Despite fighting a recession and maturation that have resulted in more consumers seeking value, the top three energy drink brands, which have average prices between $2.35 and $3.04, still account for a majority of the category.
The overall category still is dominated by its largest brands: Red Bull, Monster Energy and Rockstar. All told, those three brands account for more than 64 percent of the energy drink category’s $5.4 billion in sales, according to SymphonyIRI.
Red Bull, which accounts for 38.3 percent of the category’s sales, rebounded from the previous year by growing sales 7.8 percent to $2.1 billion for the year ending June 13, SymphonyIRI reports.
“In 2009, the category was flat versus prior year, due to decline in foot traffic in the convenience channel, the heartland of the energy category, as well as a decline in discretionary spending in the grocery channel,” Red Bull says. “2010 has seen the category return to growth, and the trend is improving too.”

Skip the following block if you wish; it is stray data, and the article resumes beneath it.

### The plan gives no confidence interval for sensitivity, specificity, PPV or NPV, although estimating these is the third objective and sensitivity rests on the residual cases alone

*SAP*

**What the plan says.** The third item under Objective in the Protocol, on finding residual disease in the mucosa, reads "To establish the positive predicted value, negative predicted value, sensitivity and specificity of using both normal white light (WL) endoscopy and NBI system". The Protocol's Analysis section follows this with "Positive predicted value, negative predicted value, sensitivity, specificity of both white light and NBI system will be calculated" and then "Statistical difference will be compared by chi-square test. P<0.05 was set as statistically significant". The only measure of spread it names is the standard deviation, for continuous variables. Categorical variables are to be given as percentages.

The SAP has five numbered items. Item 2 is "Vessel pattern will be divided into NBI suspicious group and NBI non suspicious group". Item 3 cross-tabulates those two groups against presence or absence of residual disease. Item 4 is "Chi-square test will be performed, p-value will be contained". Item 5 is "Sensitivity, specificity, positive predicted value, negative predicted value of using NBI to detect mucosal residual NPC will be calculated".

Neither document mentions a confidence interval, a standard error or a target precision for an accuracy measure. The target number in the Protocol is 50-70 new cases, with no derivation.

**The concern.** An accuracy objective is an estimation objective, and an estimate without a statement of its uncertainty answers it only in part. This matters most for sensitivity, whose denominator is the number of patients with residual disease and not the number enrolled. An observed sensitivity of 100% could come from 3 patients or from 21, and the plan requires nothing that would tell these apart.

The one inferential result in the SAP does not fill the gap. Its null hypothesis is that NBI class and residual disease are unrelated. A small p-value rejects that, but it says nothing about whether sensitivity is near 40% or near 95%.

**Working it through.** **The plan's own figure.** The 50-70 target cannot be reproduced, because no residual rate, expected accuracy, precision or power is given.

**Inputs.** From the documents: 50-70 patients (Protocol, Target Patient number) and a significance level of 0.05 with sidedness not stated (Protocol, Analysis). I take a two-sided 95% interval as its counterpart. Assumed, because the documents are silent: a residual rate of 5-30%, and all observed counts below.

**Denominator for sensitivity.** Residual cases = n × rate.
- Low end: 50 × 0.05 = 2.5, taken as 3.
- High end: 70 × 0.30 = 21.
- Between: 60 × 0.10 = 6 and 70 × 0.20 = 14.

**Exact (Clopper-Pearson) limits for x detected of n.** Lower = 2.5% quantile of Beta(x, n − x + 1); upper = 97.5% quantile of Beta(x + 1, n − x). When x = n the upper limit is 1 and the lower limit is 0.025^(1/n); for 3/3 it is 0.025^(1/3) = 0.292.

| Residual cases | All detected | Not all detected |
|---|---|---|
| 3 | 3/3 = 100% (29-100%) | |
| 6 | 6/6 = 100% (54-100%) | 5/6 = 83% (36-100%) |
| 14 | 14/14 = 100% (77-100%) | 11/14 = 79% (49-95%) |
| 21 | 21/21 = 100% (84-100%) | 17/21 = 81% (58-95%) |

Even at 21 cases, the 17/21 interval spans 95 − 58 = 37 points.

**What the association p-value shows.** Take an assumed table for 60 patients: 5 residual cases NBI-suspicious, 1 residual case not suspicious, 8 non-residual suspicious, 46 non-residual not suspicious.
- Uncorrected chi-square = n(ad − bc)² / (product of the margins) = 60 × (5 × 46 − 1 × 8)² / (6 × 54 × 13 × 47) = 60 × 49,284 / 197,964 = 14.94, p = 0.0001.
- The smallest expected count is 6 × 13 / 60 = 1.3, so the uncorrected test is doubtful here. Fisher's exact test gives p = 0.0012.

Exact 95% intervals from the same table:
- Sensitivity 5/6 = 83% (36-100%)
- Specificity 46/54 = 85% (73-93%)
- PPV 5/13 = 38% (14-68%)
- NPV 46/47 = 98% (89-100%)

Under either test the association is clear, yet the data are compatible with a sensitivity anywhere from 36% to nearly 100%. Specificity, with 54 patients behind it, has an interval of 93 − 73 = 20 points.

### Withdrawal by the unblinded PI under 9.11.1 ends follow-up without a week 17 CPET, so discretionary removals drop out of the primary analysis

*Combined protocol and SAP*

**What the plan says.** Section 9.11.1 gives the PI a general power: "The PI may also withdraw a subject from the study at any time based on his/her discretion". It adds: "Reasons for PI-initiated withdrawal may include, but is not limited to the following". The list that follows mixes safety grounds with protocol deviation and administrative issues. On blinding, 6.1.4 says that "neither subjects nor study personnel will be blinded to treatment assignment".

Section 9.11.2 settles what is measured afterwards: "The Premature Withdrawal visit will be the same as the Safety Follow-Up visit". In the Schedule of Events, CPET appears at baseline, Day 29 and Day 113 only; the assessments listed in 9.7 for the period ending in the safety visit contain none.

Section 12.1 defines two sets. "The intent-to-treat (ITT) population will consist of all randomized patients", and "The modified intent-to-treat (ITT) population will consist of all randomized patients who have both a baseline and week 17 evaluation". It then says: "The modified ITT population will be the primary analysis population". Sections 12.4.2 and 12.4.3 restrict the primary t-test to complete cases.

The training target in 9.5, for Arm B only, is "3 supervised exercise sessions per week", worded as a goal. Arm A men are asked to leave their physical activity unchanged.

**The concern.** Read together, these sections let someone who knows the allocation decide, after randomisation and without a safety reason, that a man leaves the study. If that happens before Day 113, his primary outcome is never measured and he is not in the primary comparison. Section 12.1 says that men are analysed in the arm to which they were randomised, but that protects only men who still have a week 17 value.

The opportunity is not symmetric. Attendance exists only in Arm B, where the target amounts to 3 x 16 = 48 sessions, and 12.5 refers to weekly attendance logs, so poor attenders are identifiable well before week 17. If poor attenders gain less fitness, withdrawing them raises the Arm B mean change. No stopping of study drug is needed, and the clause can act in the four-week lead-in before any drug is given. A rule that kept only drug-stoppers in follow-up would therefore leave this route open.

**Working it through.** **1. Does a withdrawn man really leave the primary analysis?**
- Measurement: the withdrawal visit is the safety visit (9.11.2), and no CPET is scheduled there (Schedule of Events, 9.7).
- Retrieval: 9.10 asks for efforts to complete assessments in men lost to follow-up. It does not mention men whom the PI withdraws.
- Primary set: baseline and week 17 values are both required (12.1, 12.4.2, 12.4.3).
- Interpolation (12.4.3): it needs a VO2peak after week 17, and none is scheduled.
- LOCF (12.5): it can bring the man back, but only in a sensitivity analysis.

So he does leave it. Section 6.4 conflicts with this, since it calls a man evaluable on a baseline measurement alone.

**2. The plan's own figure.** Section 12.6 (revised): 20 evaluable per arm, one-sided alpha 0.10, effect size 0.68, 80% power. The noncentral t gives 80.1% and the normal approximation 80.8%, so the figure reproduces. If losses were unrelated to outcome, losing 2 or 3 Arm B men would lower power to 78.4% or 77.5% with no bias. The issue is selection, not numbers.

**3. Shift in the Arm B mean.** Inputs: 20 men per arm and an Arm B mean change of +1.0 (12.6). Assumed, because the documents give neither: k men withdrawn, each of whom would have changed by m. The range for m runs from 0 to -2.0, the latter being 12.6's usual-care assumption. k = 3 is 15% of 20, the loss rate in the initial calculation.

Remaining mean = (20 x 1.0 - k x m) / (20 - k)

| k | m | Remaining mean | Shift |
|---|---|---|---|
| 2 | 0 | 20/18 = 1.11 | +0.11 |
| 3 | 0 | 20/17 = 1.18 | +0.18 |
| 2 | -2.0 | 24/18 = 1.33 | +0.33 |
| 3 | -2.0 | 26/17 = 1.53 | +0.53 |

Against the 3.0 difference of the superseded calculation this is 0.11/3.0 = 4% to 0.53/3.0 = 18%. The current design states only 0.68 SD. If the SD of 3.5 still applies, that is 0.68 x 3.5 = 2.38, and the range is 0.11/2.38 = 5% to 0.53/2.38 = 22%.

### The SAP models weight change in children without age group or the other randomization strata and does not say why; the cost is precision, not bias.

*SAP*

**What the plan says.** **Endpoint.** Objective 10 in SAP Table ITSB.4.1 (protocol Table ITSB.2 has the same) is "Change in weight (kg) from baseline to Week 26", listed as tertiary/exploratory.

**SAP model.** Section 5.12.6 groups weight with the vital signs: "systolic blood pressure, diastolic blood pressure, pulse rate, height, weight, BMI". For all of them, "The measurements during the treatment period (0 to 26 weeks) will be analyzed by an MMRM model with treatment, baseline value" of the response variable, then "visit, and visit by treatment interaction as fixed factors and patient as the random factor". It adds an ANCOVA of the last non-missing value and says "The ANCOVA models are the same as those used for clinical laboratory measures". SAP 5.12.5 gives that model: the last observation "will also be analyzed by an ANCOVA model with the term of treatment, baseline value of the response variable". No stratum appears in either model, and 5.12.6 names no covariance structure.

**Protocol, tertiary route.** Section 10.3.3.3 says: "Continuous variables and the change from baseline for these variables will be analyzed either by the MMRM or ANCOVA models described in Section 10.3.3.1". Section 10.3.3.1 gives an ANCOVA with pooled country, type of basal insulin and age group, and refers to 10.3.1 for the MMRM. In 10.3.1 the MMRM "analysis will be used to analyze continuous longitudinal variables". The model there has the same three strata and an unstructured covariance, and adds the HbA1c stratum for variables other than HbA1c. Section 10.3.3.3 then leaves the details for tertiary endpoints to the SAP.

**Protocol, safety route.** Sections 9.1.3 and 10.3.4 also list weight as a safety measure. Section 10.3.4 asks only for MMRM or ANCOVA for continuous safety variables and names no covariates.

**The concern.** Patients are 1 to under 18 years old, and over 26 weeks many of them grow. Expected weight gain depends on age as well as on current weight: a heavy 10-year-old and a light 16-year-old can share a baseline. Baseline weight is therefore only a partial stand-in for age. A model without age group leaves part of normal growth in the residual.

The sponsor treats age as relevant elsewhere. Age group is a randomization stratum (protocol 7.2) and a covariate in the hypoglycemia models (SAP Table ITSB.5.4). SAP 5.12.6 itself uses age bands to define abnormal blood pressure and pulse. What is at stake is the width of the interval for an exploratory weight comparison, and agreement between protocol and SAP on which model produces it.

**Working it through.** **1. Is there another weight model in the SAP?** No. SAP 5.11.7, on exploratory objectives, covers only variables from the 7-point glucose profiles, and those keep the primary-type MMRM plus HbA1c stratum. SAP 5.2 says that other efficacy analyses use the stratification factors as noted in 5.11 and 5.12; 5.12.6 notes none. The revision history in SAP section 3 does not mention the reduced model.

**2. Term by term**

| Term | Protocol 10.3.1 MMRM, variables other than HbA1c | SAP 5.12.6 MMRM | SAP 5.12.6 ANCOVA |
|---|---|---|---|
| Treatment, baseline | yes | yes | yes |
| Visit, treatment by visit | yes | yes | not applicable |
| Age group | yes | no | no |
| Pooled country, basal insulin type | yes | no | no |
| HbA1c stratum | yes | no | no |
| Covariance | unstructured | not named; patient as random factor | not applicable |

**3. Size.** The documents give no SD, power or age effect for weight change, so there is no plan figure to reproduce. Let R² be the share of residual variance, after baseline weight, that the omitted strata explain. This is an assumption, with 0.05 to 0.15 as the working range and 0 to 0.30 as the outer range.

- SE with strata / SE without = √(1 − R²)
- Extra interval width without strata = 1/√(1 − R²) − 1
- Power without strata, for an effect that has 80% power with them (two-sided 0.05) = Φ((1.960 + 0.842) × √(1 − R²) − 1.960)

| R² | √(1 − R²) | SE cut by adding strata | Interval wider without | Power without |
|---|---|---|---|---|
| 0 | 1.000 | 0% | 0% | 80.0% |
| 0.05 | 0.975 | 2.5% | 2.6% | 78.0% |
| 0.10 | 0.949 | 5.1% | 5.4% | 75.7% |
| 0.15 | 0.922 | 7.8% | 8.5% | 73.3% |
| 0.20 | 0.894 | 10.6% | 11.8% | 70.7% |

A major trend in the category has been the proliferation of package sizes, Haffner says, including larger pack sizes and multipacks. In April, Red Bull launched its largest package to date, a 19.2-ounce Red Bull Racing Team Special Edition can that retails for $4.49 per unit. The can will be available throughout the NASCAR season. The company now offers its product in 8.4-, 12-, 16- and 19.2-ounce cans.
“Red Bull has recognized the value in the energy category of offering a variety of conveniently sized packages at the shelf, offering the optimal range of energy boosts to consumers,” the company says.